Final JCF-AWE attack shows equipment works

by Pvt. James Strine

FORT POLK, La. (Army News Service, Sept. 20, 2000) -- The use of technology to enhance urban warfare paid off in a big way, officials said, at the Joint Contingency Force Advanced Warfighting Experiment this week at Fort Polk.

Compared to last year's Military Operations in Urban Terrain experiment at Fort Benning, Ga., friendly casualties in the final MOUT attack here dropped from 28 to 17 percent and enemy losses rose from 55 to 100 percent.

Soldiers and Marines saw those results come to life Sept. 19 and 20 as they participated in the MOUT Advanced Concept Technology Demonstration at JCF-AWE at the Joint Readiness Training Center.

Soldiers from 10th Mountain Division's 2nd Battalion, 22nd Infantry; 1st Battalion, 87th Infantry; 1st Battalion, 32nd Infantry; 3rd Battalion, 17th Cavalry; and 10th Forward Support Battalion from Fort Drum, N.Y.; and Marines from 2nd Marines Division's K Co., 3rd Battalion, 6th Marines, from Camp Lejune, N.C., employed approximately 25 initiatives for the culminating demonstration of MOUT ACTD.

The overnight demonstration consisted of "force-on-force" fire using MILES "laser tag" between Fort Polk's Opposing force and the U.S. "Blue Force" at the simulated war-torn town of Shughart-Gordon.

It was the culmination of an initiative started in 1997 to improve the type of urban warfighting soldiers experienced in Grenada, Panama, Somalia, and Haiti, said Maj. Joseph G. Krebs Jr., MOUT officer-in- charge, JRTC.

"It's predicted that 50 percent of today's combat is fought in urban areas," Krebs said. "By the year 2025, it will be approximately 75 percent."

Urban combat is particularly dangerous to U.S. military troops for several reasons. According to Krebs, history has shown a hometown advantage is enough to complicate communication and restrict line of sight. And he said the presence of non-combatants can also restrict lethal firepower. The MOUT program was a direct response to those circumstances, he said, and aims to solve them with training on tactics, technologies, and procedures.

Soldiers involved in this week's demonstration said they considered it a success. The troops road-marched from as far away as 20 kilometers to liberate the $48 million MOUT. They waged a fierce battle that lasted more than seven hours. Soldiers from 1-87 initiated the conflict when they breached the city. Three hours into the battle, heavy forces from 3-17th were called into the town to compete with the OPFOR.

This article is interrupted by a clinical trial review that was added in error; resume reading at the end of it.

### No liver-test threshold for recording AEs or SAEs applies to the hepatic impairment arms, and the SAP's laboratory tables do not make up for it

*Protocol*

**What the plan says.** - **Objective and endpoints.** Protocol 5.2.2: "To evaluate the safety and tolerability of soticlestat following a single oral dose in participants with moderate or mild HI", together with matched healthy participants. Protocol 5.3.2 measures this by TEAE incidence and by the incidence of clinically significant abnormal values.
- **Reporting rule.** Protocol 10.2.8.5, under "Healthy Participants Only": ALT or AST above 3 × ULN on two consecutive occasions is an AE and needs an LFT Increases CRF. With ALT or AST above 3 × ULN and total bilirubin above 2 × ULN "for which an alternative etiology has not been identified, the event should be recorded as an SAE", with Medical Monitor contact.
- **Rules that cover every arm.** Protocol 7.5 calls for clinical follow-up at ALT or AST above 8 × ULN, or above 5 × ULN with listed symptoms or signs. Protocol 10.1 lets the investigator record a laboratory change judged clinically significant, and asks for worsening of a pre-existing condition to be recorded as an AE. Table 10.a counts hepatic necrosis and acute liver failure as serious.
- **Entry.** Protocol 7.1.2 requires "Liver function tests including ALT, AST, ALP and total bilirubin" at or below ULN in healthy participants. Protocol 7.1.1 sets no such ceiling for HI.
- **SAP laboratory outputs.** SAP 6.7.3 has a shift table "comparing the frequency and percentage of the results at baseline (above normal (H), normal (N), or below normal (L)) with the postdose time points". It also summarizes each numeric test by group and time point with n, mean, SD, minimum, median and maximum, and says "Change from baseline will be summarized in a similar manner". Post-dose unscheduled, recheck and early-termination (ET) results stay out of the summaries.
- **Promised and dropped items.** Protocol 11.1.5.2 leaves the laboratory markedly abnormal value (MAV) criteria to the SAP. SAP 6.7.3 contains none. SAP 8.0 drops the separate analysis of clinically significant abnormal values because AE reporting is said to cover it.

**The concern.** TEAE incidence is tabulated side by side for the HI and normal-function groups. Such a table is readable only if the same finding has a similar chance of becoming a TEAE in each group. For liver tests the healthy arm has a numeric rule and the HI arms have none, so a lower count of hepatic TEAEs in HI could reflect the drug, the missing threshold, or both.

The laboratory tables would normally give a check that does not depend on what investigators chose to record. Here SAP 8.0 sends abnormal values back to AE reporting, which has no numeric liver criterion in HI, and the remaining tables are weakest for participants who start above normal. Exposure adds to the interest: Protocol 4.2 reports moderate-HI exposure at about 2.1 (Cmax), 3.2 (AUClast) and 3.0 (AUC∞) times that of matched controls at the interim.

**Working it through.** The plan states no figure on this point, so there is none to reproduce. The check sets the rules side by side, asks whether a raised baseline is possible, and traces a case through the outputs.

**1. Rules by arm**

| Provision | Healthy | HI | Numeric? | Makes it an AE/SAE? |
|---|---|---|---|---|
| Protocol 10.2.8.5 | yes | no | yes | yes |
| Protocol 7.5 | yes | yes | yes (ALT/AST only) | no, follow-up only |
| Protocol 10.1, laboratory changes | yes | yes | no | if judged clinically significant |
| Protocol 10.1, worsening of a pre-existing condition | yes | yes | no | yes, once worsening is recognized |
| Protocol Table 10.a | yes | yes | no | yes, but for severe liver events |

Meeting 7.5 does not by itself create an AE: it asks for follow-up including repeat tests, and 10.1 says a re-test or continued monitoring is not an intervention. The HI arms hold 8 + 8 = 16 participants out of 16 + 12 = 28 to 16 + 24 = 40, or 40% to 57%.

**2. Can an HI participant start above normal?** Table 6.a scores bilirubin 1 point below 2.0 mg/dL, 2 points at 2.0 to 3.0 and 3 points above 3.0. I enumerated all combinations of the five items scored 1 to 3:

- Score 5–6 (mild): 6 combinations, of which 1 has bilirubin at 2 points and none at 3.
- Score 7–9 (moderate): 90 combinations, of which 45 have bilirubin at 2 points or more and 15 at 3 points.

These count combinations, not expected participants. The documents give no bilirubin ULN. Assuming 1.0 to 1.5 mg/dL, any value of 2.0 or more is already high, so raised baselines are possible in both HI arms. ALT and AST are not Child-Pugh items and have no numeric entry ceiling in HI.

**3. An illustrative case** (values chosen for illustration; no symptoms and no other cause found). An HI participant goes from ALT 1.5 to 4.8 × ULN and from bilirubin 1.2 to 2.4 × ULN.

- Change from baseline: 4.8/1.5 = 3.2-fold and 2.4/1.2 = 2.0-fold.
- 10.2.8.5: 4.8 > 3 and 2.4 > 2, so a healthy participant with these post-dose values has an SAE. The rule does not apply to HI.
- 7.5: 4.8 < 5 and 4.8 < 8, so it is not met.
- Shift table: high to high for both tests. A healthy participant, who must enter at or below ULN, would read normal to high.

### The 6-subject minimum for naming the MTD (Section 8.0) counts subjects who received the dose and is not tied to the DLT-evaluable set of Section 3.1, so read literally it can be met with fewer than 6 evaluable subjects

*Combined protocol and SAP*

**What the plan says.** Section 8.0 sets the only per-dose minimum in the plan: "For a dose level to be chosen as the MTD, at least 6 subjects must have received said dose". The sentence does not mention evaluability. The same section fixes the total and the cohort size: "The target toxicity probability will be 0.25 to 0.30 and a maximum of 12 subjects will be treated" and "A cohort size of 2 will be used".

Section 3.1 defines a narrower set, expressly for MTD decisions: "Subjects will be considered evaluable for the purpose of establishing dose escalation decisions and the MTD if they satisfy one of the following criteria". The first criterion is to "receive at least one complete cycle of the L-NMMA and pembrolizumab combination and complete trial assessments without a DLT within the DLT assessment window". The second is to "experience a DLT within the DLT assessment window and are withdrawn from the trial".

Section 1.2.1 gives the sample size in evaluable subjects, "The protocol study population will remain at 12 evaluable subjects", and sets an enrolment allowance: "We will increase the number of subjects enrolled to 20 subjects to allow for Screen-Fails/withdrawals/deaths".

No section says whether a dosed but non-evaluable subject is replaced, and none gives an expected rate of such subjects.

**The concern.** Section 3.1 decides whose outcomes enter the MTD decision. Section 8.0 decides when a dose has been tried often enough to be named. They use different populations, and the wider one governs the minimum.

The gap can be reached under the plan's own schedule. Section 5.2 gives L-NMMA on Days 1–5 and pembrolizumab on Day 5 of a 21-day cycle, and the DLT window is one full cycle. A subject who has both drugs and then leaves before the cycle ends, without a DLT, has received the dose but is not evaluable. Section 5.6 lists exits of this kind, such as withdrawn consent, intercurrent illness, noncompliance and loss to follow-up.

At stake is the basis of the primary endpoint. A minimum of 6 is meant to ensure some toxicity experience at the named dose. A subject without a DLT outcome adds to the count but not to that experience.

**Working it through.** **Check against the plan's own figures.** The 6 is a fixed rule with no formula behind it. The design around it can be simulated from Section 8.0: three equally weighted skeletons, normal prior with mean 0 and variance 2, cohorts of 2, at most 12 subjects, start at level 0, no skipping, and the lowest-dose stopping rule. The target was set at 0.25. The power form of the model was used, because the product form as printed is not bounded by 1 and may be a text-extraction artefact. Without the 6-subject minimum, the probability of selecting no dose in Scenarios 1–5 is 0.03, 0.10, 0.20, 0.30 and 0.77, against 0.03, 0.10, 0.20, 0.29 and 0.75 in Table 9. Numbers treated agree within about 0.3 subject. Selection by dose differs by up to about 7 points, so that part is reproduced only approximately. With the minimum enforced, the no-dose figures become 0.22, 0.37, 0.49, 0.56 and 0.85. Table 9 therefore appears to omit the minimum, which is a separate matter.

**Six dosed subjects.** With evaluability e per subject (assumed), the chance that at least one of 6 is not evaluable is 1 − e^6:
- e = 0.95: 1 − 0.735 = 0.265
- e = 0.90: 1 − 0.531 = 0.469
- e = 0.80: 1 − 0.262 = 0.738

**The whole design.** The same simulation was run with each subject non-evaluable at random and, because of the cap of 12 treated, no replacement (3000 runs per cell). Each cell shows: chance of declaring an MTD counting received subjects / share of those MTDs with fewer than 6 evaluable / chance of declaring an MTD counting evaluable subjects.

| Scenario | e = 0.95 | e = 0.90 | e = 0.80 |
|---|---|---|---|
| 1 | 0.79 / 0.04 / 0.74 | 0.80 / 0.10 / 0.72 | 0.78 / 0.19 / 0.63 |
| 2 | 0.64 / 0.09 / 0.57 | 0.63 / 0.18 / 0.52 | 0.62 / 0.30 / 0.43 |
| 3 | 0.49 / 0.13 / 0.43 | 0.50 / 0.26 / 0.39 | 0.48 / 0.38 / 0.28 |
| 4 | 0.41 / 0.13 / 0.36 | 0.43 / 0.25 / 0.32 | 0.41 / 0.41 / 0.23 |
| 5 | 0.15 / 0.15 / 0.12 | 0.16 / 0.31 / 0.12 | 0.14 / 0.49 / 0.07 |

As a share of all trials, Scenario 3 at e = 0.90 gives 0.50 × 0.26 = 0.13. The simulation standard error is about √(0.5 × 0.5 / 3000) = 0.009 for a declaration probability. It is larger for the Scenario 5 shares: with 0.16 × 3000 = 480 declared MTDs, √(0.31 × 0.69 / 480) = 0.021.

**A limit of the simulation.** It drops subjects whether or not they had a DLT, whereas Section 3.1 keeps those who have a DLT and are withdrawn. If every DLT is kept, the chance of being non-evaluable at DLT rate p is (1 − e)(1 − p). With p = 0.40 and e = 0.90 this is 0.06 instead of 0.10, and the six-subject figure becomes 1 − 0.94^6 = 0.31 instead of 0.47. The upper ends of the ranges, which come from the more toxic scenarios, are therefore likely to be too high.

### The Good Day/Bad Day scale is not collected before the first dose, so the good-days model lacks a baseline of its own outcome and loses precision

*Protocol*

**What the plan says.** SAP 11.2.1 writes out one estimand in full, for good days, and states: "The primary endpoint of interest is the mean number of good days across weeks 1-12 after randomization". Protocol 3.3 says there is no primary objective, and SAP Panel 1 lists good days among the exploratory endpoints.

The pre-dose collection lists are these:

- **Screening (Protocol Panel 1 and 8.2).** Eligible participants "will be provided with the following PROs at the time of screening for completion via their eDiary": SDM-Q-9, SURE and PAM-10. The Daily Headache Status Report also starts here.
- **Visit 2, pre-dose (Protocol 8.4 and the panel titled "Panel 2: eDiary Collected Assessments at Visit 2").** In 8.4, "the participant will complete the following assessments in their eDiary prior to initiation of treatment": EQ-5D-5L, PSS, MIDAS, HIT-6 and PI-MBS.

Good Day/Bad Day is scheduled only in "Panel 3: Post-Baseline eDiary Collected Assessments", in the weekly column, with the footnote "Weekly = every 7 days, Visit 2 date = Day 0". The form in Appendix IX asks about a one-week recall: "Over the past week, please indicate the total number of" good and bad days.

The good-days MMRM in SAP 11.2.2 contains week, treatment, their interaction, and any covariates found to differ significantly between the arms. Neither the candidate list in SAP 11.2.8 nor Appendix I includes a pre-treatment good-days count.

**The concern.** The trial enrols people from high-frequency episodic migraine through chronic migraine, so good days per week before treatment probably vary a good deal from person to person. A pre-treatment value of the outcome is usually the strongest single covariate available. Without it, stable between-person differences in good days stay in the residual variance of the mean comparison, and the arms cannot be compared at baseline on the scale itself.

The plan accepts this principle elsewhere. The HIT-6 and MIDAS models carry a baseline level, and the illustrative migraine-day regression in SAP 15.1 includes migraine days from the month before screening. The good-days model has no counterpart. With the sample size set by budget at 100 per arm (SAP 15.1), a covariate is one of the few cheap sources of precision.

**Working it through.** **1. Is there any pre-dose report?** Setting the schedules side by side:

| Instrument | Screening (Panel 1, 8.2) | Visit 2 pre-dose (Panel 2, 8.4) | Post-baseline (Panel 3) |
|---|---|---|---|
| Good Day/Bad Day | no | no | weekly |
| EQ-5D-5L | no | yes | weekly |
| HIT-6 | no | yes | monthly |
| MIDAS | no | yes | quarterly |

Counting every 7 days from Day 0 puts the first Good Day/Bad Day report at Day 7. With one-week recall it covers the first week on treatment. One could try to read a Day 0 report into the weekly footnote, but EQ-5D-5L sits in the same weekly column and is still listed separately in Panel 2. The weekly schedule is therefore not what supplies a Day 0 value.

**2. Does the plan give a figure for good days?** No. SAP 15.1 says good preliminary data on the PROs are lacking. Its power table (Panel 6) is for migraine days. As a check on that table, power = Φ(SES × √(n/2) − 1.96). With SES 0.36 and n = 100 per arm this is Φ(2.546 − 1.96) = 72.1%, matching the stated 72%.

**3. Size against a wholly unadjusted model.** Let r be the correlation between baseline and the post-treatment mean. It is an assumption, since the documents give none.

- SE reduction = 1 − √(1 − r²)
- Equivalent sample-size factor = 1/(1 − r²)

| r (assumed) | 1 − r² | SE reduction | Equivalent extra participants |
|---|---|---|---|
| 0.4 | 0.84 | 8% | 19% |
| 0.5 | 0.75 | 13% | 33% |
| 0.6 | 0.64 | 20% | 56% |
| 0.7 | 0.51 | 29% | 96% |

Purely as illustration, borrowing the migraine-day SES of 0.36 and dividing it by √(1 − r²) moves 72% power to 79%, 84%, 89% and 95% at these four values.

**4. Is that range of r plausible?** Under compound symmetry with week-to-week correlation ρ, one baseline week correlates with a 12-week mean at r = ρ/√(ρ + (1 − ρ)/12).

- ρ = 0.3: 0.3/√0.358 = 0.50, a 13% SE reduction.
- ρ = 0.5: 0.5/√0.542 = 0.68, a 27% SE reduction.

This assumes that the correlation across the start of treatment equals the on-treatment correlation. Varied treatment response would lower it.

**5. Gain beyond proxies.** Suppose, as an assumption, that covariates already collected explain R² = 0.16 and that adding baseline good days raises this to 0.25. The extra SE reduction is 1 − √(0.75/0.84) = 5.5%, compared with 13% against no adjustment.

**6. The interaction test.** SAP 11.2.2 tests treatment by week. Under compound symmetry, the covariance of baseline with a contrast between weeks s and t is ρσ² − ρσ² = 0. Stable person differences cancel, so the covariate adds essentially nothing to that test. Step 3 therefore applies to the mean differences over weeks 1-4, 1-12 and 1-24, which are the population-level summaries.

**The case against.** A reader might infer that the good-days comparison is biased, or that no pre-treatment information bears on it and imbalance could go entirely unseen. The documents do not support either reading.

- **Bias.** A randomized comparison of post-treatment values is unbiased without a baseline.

"They had a successful attack," Krebs said. "As they moved through the town, they had infantry securing the tanks, and the tanks provided the fire power forward to get the infantry into the buildings. And that's what we try to teach out here ... they have to fight with combined arms to be survivable and lethal."

The BLUFOR was faced with 78 of the finest trained OPFOR soldiers at Shughart-Gordon and 23 personnel mimicking non-combatant civilians.

Orlando Vega, who played a non-combatant at Shughart-Gordon, said the forces appeared evenly matched. He said the tanks appeared to give the BLUFOR its edge, and the OPFOR fought well because of its hometown advantage.

Lance Cpl. Jason Sperry, K Co., 3-6th Marines, admitted the OPFOR was a formidable opponent, as it knew the town well enough to have effective traps and surprises for the BLUFOR.

Soldiers said they were prepared for that challenge.

"I think we did outstanding, considering Triple Deuce has been training for this for a year at Fort Benning and Fort Drum," said Sgt. Montie Long, 2-22. "I think we had the upper hand on the OPFOR this time."

Long said the MOUT technologies BLUFOR employed for the demonstration helped give it the advantage. He said MOUT gear played an essential part in the urban battle.

Since experimentation began in January 1998 with approximately 128 technologies, the list of initiatives was cut through extensive testing and training with Marines and soldiers to about 25.

Officials selected initiatives that complimented servicemembers' input, and filled the design criteria for some 32 targeted areas of improvement in urban combat, Krebs said. Equipment in the realms of personal protection, powered optics and forced entry equipment were among the highlights of the list.

"How well these initiatives performed here will determine whether or not they will be fielded in full for the military," Krebs said.

"This is put-up time right now. This is what all the officials have their eyes on."

A few of the high-profile initiatives were the Pointer Unmanned Aerial Vehicle; a full size ladder, small enough to fit in a rucksack (Quick Step Ladder); and breaching tools like Explosive Cutting Tape for blowing a hole through brick walls. Rifle Launched Entry Munitions, known as RLEM, were used to take down doors, as were simple hand-held tools designed to be lighter than the traditional sledge-hammer and crow-bar combination ("Hooligan" tools).

Last night's results compiled with the MOUT's recent history will be the deciding vote on which equipment will save soldiers' lives in future real-world situations, officials said.

(Editor's note: Pvt. James Strine is a member of the 27th Public Affairs Detachment from Fort Drum, N.Y.)